When Operation Varsity Blues brought down dozens of the wealthy elite in early 2019 — following the investigation into a years-long admissions scandal that used bribery, money laundering and document fabrication to unfairly place students at esteemed colleges — Andrew Botsford’s reaction was two-fold.
First, the president of the Hampton Theatre Company (HTC) could imagine himself back in his seat at Lincoln Center in early 2018, watching the satirical dramatics unfold in “Admissions,” a new play from Joshua Harmon that took the ideals and contradictions of liberal white America for a ride through affirmative action, quotas, diversity in admissions, and beyond.
And then, he thought of one particular Hampton Bays High School student, Ian Hubbard, who had appeared in the company’s production of “On Golden Pond” two months before news of the admission scandal broke in 2019, and would soon be in the midst of applying to colleges himself.
Suddenly, “Admissions” had a new timeliness — and a lead actor.
“I thought ‘Admissions’ was a great play and would be great to do it, but I also thought, ‘Well, you’ve got to have a kid who can do this part, because it’s not only a pivotal role, but a demanding role,’” Botsford said, “and it’s definitely for a grown-up, experienced actor. But it’s gotta be a kid.”
The action of “Admissions,” which opens on Thursday at Quogue Community Hall, centers on Charlie, the son of Sherri Rosen-Mason, head of the admissions department at a New England prep school, and her husband, Bill, the school’s headmaster — portrayed by real-life couple Morgan and Tristan Vaughan — who have fought to transform a stuffy, whitewashed institution into a more diverse, contemporary campus.
But when their son sets his sights on an Ivy League university, only to be deferred while his best friend, Perry, who is biracial, is accepted, their progressive values are put to the test — as are those, potentially, of the audience.
“People are looking at this, and laughing, and cheering on what’s being said, until they realize that the people who are being made fun of in this are themselves,” Botsford said. “The thing is, a lot of people in the second-home Hamptons community have the liberal values that say, ‘We need to have more affirmative action and diversity.’ And we also have, in the year-round community, a lot of right-wing people who say, ‘Screw that. If you’re the white kid and you’re good, you go. And if the black kid doesn’t get in, well, that’s just the breaks.’ So a lot of people will be on both sides of this thing.
“It’s going to stimulate a lot of discussion.”
Conversations have sparked up in the rehearsal room, according to Morgan Vaughan, whose own son was applying to colleges when the admissions scandal broke.
“It was just fascinating to me. We love to think that we live in a meritocracy, but do we? And are we really willing to sacrifice our comfort for something we say we believe in, like affirmative action?” she said. “I think this play really hits on the insidious nature of classism — not just racism, but classism — because this is also about people who are getting ahead not necessarily because they deserve to. These are people getting into colleges and prep schools because their parents went there.”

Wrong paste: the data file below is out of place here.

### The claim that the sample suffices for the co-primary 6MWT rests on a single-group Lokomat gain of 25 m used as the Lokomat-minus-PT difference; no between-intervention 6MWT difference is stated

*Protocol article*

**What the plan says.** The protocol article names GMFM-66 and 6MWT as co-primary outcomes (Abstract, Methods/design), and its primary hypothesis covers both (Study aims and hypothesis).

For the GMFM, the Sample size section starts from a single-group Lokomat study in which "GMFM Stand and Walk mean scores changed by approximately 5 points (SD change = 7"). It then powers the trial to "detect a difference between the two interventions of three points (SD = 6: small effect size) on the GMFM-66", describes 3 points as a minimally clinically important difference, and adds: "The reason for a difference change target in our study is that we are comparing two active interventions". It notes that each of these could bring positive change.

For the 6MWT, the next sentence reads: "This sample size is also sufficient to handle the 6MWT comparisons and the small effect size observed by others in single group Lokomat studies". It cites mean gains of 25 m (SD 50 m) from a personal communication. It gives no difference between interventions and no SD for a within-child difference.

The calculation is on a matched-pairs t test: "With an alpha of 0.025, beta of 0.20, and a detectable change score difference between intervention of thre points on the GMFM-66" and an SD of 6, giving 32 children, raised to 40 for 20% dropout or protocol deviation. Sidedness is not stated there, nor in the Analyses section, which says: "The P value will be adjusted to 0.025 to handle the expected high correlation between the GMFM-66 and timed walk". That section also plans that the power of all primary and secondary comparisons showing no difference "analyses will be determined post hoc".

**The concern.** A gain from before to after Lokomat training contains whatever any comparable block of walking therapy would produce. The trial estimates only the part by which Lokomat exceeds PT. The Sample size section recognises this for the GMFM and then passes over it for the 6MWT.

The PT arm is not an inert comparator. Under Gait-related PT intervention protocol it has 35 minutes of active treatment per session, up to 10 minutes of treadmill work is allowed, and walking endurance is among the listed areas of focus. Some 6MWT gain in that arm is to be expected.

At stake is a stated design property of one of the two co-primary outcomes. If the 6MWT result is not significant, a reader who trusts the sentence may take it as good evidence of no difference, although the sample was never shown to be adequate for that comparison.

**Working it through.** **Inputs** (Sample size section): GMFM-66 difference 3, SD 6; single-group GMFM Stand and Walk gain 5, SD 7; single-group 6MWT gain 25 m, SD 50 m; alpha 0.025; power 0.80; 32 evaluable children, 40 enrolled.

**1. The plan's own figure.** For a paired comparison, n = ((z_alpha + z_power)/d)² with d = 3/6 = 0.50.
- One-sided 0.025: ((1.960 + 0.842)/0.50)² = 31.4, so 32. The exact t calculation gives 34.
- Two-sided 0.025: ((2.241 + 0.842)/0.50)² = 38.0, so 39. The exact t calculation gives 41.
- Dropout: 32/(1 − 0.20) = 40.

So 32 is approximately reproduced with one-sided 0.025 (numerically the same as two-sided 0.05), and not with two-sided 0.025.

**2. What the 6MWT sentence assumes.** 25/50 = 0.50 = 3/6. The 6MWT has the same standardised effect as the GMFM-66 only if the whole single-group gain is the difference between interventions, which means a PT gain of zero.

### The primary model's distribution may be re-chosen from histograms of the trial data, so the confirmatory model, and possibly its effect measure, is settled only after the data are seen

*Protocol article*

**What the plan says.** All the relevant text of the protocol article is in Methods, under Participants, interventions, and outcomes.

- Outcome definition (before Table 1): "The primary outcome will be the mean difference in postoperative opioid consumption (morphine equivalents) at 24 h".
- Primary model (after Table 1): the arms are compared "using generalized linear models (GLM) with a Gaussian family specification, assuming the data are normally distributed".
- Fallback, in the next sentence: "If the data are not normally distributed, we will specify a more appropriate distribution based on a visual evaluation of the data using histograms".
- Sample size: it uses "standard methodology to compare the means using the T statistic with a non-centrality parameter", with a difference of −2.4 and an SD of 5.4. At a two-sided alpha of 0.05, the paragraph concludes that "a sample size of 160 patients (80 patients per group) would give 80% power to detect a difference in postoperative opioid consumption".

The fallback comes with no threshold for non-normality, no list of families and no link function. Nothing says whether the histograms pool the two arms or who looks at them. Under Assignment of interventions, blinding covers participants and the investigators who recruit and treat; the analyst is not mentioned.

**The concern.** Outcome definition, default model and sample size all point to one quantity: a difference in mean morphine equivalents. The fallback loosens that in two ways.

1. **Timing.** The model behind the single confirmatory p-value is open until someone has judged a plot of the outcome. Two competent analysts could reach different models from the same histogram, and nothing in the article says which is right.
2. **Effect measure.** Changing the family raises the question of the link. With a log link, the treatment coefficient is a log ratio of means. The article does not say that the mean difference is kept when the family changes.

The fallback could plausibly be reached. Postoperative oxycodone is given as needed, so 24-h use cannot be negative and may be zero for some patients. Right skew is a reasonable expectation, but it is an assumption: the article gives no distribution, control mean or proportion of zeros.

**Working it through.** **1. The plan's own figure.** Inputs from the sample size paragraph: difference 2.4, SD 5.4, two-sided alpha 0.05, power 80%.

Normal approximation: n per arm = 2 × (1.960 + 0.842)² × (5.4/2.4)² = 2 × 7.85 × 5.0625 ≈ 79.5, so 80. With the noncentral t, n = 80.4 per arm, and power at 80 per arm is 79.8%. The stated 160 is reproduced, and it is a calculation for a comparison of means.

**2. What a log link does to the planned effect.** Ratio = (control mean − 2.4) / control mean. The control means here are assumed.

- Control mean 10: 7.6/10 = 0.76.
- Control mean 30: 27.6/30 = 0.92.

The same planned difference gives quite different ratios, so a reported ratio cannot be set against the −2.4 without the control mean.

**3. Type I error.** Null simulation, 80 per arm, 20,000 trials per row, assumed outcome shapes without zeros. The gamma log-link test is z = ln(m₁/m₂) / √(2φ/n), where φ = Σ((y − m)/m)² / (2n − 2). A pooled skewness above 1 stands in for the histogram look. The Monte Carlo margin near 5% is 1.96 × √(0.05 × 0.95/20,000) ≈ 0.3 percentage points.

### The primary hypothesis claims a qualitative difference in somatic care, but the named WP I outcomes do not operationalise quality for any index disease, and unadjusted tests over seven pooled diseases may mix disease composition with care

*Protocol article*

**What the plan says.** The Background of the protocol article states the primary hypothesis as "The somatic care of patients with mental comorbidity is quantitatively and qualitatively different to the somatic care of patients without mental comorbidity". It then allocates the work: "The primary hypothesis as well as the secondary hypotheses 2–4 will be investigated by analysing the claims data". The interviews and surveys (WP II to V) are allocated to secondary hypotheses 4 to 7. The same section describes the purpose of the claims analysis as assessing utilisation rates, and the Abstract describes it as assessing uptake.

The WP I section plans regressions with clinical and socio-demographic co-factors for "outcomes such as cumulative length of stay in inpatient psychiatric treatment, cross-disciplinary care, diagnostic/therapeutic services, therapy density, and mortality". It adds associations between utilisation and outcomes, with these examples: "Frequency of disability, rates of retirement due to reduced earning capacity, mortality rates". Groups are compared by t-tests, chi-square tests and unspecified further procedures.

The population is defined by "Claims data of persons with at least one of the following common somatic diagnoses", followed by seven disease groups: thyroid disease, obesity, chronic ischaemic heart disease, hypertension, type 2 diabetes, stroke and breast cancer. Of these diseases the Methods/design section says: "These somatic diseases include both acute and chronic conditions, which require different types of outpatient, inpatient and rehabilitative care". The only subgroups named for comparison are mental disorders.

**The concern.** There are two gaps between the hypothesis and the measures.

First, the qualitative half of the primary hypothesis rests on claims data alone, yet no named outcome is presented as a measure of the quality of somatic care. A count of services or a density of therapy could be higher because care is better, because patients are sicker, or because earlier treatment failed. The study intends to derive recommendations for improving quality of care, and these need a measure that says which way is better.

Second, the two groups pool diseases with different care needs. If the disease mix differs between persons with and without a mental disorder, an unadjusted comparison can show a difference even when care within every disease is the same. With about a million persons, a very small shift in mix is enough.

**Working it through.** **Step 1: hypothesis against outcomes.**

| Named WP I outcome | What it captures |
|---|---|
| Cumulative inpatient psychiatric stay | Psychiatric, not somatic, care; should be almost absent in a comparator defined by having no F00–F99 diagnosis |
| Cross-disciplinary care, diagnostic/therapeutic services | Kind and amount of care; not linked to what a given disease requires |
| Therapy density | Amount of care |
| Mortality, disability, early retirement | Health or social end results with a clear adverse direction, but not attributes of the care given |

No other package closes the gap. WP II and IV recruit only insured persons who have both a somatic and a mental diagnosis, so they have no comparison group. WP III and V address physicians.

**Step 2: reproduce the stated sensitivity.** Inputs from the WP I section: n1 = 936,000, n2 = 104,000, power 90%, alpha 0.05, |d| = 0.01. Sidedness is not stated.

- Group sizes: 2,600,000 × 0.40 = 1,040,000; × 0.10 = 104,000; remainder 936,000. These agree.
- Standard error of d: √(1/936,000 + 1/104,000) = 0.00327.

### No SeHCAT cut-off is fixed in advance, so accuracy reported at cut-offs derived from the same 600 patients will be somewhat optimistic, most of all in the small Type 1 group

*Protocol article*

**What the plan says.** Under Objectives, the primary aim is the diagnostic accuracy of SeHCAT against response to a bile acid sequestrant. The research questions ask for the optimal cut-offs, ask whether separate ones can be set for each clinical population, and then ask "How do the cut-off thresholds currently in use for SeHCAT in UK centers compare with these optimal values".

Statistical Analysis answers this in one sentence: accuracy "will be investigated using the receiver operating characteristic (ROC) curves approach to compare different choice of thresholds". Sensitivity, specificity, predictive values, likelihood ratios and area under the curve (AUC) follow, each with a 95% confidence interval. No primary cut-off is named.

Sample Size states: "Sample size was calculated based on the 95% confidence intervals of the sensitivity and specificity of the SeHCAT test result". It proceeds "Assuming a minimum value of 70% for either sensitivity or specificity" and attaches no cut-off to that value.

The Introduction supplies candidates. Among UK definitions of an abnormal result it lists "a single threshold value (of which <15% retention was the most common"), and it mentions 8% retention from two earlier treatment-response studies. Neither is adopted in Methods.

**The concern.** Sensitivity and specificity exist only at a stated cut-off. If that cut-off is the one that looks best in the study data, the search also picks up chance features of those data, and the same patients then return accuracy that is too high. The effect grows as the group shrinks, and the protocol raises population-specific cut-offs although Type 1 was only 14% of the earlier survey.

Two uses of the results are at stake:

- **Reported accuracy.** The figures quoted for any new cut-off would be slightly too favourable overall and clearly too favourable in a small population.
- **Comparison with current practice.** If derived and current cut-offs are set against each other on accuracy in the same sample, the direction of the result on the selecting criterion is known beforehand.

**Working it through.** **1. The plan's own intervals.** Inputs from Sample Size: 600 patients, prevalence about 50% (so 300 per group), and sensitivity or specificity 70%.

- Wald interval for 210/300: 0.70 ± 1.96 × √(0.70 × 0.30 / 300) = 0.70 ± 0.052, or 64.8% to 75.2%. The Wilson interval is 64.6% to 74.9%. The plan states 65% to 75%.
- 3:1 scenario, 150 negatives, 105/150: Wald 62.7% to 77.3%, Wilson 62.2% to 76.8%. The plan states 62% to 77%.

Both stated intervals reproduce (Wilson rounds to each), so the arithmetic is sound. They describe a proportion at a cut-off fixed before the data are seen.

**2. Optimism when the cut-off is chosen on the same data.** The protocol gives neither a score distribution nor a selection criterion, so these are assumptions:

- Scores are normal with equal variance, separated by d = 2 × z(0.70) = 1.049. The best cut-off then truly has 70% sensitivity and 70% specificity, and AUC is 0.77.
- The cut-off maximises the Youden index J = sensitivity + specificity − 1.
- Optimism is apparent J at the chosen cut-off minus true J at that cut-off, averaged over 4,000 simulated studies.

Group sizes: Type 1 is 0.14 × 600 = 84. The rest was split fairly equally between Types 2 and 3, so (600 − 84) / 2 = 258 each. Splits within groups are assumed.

From the perspective of a stressed-out, high school senior on the brink of college acceptance or rejection, Ian Hubbard said he relates to Charlie, and even imagines they could be friends.
“I think that he is a really tragic character because he’s so misguided after he gets rejected. It’s like his entire world melts,” Ian said. “Imagining that he’s had almost everything in his life handed to him, and this is his first big rejection, I think a lot of people would be very upset about that, and I want to make sure the audience doesn’t just write him off after that. He’s a full person and he’s likeable. And it’s always fun to be the character that messes everything up and creates the plot.”
But the drama, which won the Drama Desk and Outer Critics Circle Awards for Best Play, has sparked questions within him, too, especially as he prepares to head to Sarah Lawrence College next fall.
“Over time in America, we’ve just been racist throughout it all. And Charlie, eventually, he starts asking questions about what is going on with this system,” Ian said. “And I was wondering, ‘Yeah, this system, it still needs to be worked out, so what’s the end goal? What should we be trying to achieve here?’
“I feel like this generation has certainly been conflating more about how this isn’t right,” he continued. “I would love it if we could translate that into actually making it right. I think we’ve got a better shot at achieving that.”
Hampton Theatre Company will open the second play of its 2019-2020 season, “Admissions,” on Thursday, January 16, at 7 p.m. at Quogue Community Hall, starring Ian Hubbard, Diana Marbury, Minerva Perez, Morgan Vaughan and Tristan Vaughan, with direction by Andrew Botsford. Additional performances will be held on Thursdays and Fridays at 7 p.m., Saturdays at 8 p.m., with a 2:30 p.m. matinee performance on February 1, and Sundays at 2:30 p.m., through February 2. Tickets are $30, $25 for seniors except Saturday nights, $20 for under age 35, and $10 for students. For more information, call 631-653-8955 or visit hamptontheatre.org.